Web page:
WATCH: American Teens Lack Really Basic Knowledge - Spokane, North Idaho News & Weather KHQ.com

WATCH: American Teens Lack Really Basic Knowledge

HUFFINGTONPOST.COM - If there was ever a movie to make you laugh to keep from crying, it's this one.

Austin, an intrepid young student-reporter, embarks on the noble mission of answering the question, "How much basic knowledge do American high school students really have?" The answer, however, may not be exactly what you want to hear.

"Do you know the vice president of The United States?" Austin asks.

"I don't know who it it's, it's, it's somebody....Bin Ladin," one student responds.

The video continues in similar fashion, asking everything from, "In what war did America gain independence?" (which no one answered correctly without a hint) to "What countries border America?"

Comedy aside, the United State's poor international rankings in subject proficiencies such as math is a problem that could cost the country around $75 trillion over 80 years, according to a study called "Globally Challenged: Are U.S. Students Ready to Compete?"

Based on the research, U.S. students place behind 31 other countries in math proficiency, and behind 16 other countries in reading.

Paul Peterson, a Harvard government professor, notes the effect this could have on the economy.

"If we're going to grow at the rate that we hope to grow at to address the many issues that exist in our society, we need to have a powerful educational system that is producing a highly proficient workforce," Peterson told HuffPost in October.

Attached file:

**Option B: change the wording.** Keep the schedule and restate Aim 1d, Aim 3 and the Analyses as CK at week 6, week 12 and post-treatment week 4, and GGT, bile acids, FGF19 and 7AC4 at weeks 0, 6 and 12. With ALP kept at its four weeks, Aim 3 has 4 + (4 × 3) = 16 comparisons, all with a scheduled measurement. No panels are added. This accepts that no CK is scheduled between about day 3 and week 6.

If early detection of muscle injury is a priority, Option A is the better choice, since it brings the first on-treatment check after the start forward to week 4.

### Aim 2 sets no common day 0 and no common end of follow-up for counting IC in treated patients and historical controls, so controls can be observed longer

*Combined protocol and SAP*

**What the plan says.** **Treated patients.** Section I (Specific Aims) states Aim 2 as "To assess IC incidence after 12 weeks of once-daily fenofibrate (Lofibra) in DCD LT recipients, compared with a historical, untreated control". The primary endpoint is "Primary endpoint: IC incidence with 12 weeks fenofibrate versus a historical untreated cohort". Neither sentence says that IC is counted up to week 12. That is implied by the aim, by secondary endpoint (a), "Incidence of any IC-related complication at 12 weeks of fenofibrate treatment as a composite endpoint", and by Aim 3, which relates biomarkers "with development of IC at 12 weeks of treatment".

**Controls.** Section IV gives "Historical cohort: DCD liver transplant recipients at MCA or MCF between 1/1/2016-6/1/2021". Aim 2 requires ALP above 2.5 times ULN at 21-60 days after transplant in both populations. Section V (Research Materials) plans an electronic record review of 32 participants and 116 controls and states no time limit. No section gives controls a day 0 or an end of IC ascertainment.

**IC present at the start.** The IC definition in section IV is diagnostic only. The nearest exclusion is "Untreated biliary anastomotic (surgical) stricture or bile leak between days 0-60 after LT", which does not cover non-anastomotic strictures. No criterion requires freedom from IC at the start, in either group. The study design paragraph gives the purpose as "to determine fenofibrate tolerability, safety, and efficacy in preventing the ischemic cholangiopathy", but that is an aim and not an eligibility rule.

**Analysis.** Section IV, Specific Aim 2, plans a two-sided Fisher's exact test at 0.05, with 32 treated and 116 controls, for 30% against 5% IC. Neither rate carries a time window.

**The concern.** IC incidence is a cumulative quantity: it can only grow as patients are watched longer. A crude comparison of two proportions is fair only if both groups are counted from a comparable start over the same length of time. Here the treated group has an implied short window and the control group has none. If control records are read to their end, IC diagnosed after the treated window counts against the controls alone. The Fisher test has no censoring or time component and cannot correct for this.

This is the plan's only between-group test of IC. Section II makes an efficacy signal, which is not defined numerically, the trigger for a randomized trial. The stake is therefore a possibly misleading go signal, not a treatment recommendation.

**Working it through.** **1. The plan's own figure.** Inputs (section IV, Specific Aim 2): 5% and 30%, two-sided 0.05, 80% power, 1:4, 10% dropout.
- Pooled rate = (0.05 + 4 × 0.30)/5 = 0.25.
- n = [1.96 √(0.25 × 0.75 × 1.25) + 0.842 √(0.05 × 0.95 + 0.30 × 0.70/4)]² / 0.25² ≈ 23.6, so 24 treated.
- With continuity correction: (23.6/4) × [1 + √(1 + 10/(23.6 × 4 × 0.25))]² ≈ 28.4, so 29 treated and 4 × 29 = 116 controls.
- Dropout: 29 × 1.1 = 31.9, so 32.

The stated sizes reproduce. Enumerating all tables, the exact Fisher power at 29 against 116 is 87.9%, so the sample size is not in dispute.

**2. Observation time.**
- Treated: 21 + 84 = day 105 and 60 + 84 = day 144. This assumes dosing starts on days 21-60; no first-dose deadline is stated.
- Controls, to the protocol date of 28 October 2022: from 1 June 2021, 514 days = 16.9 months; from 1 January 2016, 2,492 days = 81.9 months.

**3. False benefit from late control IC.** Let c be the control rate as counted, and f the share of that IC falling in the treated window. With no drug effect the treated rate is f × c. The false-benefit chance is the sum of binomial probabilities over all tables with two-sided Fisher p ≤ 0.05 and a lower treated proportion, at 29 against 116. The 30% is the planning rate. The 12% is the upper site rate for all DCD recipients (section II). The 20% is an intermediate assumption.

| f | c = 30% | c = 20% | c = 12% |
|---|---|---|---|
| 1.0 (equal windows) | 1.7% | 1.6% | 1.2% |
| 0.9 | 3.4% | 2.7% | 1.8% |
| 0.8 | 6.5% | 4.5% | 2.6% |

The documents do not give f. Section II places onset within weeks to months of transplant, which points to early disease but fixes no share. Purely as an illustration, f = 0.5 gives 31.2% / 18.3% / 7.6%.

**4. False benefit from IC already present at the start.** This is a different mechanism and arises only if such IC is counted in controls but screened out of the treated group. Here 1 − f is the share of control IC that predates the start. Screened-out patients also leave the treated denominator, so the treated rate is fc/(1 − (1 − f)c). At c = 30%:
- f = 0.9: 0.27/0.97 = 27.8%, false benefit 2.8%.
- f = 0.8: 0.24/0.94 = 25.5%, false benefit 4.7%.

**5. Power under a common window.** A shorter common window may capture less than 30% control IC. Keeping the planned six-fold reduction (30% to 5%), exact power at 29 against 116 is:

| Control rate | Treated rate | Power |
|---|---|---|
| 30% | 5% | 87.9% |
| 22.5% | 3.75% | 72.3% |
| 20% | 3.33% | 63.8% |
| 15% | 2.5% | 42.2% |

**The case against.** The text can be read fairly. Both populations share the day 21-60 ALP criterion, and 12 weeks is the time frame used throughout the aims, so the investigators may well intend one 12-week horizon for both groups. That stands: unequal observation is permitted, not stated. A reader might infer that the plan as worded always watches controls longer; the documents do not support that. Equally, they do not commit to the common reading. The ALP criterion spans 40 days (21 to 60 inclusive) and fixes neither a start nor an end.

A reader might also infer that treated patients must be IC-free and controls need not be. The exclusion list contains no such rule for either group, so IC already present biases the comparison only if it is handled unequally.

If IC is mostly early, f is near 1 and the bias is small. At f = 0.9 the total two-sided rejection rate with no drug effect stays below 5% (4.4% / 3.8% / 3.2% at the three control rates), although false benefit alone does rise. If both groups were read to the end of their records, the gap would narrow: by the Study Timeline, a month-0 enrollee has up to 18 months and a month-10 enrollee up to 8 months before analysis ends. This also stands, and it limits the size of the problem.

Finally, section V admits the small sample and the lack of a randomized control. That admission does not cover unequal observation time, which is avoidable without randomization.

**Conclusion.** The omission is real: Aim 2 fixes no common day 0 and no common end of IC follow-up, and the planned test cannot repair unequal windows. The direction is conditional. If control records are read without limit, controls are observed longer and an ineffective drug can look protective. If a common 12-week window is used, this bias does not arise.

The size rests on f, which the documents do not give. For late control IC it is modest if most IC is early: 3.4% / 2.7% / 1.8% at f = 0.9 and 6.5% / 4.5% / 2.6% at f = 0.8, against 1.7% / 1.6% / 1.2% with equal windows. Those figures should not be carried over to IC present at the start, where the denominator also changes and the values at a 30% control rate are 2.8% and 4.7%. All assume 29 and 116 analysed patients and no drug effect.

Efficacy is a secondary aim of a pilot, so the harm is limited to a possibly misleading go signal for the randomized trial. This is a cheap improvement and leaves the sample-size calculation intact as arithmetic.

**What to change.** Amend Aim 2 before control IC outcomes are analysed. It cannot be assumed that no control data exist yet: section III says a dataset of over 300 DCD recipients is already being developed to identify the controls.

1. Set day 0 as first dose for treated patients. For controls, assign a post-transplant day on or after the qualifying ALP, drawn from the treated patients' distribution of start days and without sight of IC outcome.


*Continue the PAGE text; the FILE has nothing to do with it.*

Finland shocked the world with their scores on the 2000 Programme for International Student Assessment (PISA) --an international exam for 15-year-olds where it ranked first for reading proficiency. By 2009, the country inhabited the top of the roster in reading, second in science and sixth in math.

A 2010 study by the National Assessment of Educational Progress (NAEP) showed the U.S. history testing scores are "stagnant," with only 9 percent of fourth graders correctly identifying a photograph of Abraham Lincoln and stating two reasons for his importance.

Lee White, executive director of the National History Coalition, says the problem stems from history's place in American curriculum.

"They've narrowed the curriculum to teach to the test. History has been deemphasized," he said. "You can't expect kids to have great scores in history when they're not being taught history."

 

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